Bad Buddy and the subversive sentimentality of BL storytelling

Although the BL fandom is diverse, it historically biases women, likely because women seek out narratives that eliminate explicit depictions of the power imbalances that come with a constructed gender binary and that we are steeped in in our daily lives. Sometimes that means seeking escape into a world in which women – but not femininity – are taken out of the equation. In Boys Love Manga and Beyond: History, Culture, and Community in Japan, academic Rio Otomo writes: “To say that the reader disappears in BL may sound negative. But forgetting one’s gendered body, or moving away from a fixed identity, is essentially a liberating concept and, for this reason, it is the central idea of ​​queer theory.

Why are so many women interested in stories centered on men and their romantic relationships? In short, because it’s exhausting to be a woman in a world that devalues, objectifies and polices women. When it comes to fantasy, it’s often more enjoyable for us to imagine a relationship in which women don’t exist than to imagine a relationship that contains both men and women, given how gender has been built into our cultures. (“Of course,” notes Otomo, “this reader is not necessarily a woman but rather a man who has a desire to transform existing social relations and, therefore, is in search of a new utopian vision.” )

Even within the framework of the BL, bad buddy is special. Like any genre, BL has its fair share of problematic tropes; bad buddy subverts so many of them, creating a stronger, more inclusive story. There is no homophobia in the world bad buddy, with many supporting characters going out of their way to express their encouragement for same-sex relationships, even before we learn that one of the characters is himself queer. The challenges the central couple face in being together never have anything to do with their homosexuality. In another example of bad buddy subverting toxic tropes, Pran and Pat make it clear that they are not “just gay for each other,” a common trope that can read as a double erasure or broader rejection of queerness. In bad buddy, it is clarified that the characters have distinct and uncanny identities aside from their attraction and love for each other.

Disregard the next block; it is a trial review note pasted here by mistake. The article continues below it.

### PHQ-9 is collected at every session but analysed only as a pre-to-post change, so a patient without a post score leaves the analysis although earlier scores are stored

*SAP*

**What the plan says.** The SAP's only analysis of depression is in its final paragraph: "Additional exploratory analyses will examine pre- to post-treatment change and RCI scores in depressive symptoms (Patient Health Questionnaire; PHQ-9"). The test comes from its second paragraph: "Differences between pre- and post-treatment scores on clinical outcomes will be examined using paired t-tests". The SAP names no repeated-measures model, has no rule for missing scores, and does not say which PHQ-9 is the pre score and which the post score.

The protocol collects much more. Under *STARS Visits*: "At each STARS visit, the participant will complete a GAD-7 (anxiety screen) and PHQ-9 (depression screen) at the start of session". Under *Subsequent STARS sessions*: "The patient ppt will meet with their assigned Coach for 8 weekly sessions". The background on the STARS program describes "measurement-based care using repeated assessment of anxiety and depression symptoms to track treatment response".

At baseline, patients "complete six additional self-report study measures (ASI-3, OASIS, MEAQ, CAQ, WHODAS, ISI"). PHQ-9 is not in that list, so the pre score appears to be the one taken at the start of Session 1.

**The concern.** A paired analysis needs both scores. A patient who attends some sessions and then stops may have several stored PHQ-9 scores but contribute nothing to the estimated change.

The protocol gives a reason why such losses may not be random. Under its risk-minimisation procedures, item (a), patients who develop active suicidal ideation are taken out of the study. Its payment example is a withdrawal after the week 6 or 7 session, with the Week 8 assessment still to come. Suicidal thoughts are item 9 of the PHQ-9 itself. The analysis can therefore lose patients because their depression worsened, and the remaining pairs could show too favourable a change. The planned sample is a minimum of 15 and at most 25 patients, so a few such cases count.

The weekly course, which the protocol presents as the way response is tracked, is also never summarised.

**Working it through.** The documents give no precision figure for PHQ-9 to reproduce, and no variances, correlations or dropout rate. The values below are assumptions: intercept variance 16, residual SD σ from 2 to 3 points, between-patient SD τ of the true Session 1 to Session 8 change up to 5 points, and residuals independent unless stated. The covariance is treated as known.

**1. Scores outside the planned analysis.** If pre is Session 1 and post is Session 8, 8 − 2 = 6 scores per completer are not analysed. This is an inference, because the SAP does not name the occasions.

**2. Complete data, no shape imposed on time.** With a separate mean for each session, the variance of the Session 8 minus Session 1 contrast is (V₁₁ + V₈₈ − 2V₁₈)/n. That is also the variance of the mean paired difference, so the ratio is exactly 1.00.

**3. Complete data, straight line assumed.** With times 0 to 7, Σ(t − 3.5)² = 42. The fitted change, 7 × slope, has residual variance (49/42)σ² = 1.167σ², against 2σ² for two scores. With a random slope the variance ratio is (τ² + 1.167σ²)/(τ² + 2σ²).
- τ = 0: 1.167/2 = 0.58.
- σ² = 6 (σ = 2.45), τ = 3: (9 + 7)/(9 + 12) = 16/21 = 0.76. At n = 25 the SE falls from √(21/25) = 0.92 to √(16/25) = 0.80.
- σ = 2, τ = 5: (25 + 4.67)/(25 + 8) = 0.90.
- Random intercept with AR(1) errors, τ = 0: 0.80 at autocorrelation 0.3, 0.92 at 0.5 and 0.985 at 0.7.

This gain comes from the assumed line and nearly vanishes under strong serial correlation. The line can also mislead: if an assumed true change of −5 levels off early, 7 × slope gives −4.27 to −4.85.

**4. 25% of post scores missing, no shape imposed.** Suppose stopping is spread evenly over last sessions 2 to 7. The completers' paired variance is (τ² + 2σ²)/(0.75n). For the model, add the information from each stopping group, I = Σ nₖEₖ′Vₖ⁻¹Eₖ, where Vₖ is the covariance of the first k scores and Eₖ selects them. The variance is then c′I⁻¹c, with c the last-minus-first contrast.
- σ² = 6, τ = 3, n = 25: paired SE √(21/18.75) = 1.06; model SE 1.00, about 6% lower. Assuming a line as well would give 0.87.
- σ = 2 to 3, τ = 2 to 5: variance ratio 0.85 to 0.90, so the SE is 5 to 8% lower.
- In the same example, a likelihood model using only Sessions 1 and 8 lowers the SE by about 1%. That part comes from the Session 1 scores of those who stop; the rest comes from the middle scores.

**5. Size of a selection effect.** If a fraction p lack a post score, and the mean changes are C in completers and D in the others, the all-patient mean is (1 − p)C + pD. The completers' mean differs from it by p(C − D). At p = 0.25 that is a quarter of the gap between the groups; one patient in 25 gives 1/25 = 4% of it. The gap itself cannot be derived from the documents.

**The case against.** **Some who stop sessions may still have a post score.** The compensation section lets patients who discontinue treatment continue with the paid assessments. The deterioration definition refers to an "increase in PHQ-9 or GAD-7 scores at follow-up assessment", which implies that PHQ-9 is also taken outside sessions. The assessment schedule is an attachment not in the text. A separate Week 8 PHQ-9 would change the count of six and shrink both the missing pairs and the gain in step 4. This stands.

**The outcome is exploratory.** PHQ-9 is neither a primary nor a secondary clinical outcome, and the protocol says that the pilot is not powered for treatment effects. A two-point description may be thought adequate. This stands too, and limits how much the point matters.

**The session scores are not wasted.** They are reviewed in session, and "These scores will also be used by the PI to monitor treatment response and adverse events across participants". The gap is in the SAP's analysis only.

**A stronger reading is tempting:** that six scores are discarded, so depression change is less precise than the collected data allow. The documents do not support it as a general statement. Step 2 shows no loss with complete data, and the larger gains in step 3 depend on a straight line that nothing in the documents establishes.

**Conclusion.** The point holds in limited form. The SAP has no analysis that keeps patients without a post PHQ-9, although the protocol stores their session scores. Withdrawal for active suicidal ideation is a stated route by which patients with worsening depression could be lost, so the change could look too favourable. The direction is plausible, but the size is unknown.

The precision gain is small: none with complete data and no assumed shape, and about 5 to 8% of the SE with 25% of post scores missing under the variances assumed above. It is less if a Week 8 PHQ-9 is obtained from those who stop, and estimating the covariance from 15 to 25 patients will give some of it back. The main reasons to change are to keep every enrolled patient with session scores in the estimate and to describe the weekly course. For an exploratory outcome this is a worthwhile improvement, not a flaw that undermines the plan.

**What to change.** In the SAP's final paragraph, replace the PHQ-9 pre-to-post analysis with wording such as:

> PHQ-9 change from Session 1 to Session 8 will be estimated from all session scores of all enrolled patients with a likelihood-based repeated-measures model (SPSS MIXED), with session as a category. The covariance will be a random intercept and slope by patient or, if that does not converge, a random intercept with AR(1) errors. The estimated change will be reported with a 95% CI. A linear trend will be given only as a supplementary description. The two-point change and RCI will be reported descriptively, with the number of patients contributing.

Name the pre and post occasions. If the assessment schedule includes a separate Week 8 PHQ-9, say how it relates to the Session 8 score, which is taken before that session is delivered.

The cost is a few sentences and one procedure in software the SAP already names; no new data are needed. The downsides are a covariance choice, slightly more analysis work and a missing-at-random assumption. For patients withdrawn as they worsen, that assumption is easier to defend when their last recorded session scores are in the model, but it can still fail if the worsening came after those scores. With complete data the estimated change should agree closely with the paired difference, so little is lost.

bad buddy actively challenges the casual misogyny that seeps into many mainstream stories. At one point in the series, Pran calls out Pat when he makes a sex joke about their roles as “husband” and “wife”. “Does calling me wife make you feel superior?” Pran asks, brushing off Pat’s occasional misogyny. “You don’t need to call us husband and wife.”

More generally, bad buddyThe female characters in are portrayed as fully-fledged human beings, with a complex inner life of their own. While the series includes Ink (Pansa Vosbein), a girl from Pat and Pran’s past is cast as a potential threat to their rapprochement, in a subversion of the “crazy ex-girlfriend” trope, it’s finally clarified that the real obstacle is actually the two boys. unspoken jealousy and refusal to communicate with each other. The ink is not only romantically indifferent to either of them, but supportive of their relationship. Beyond that, she has identities and interests outside of her relationships with the male leads. The same can be said for Pran’s mother, Dissaya (Paradee Vongsawad). Although Pat and Pran’s parents are sometimes the antagonists of the story, they are never treated as villains. When the surprisingly complex secret behind the parents’ long-running feud is revealed and Pran confronts Dissaya about it, the narrative gives way to Dissaya’s pain and perspective, even as she stands in the way of the central couple.

Another three-dimensional female character comes in the form of Pat’s younger sister, Pa (Pattranite Limpatiyakorn), who represents the other major relationship in Pat’s life. When one of Pran’s friends expresses a romantic interest in Pa, Pat doesn’t fall for the common misogynistic “don’t touch my sister” response, but instead says it’s up to his sister to decide, encouraging the boy to go for it. go. In general, Pa and Pat’s sibling relationship is one of the healthiest in the series and a constant source of support and comfort for both characters. Without giving too much away, the series also features a “girls love” subplot, less common in BL dramas, which is treated with as much tenderness and romance as the central couple’s story.

If it wasn’t apparent from the examples above, bad buddy is cleverly constructed. (A climactic scene is completely recorded by the Thai xylophone.) There are the performances of the stars of the series Nanon and Ohm, who not only have killer chemistry but demonstrate impressive range in their respective portrayals of two men coming of age while trying to balance their hearts, ambitions, and family pressures. The performances suggest a full commitment to the material from the young actors, but also speak to the talent of director Aof and the rest of his crew. Good performances tend to come from creating a safe space for actors to be vulnerable and explore, and P’Aof seems to have done that with bad buddy.

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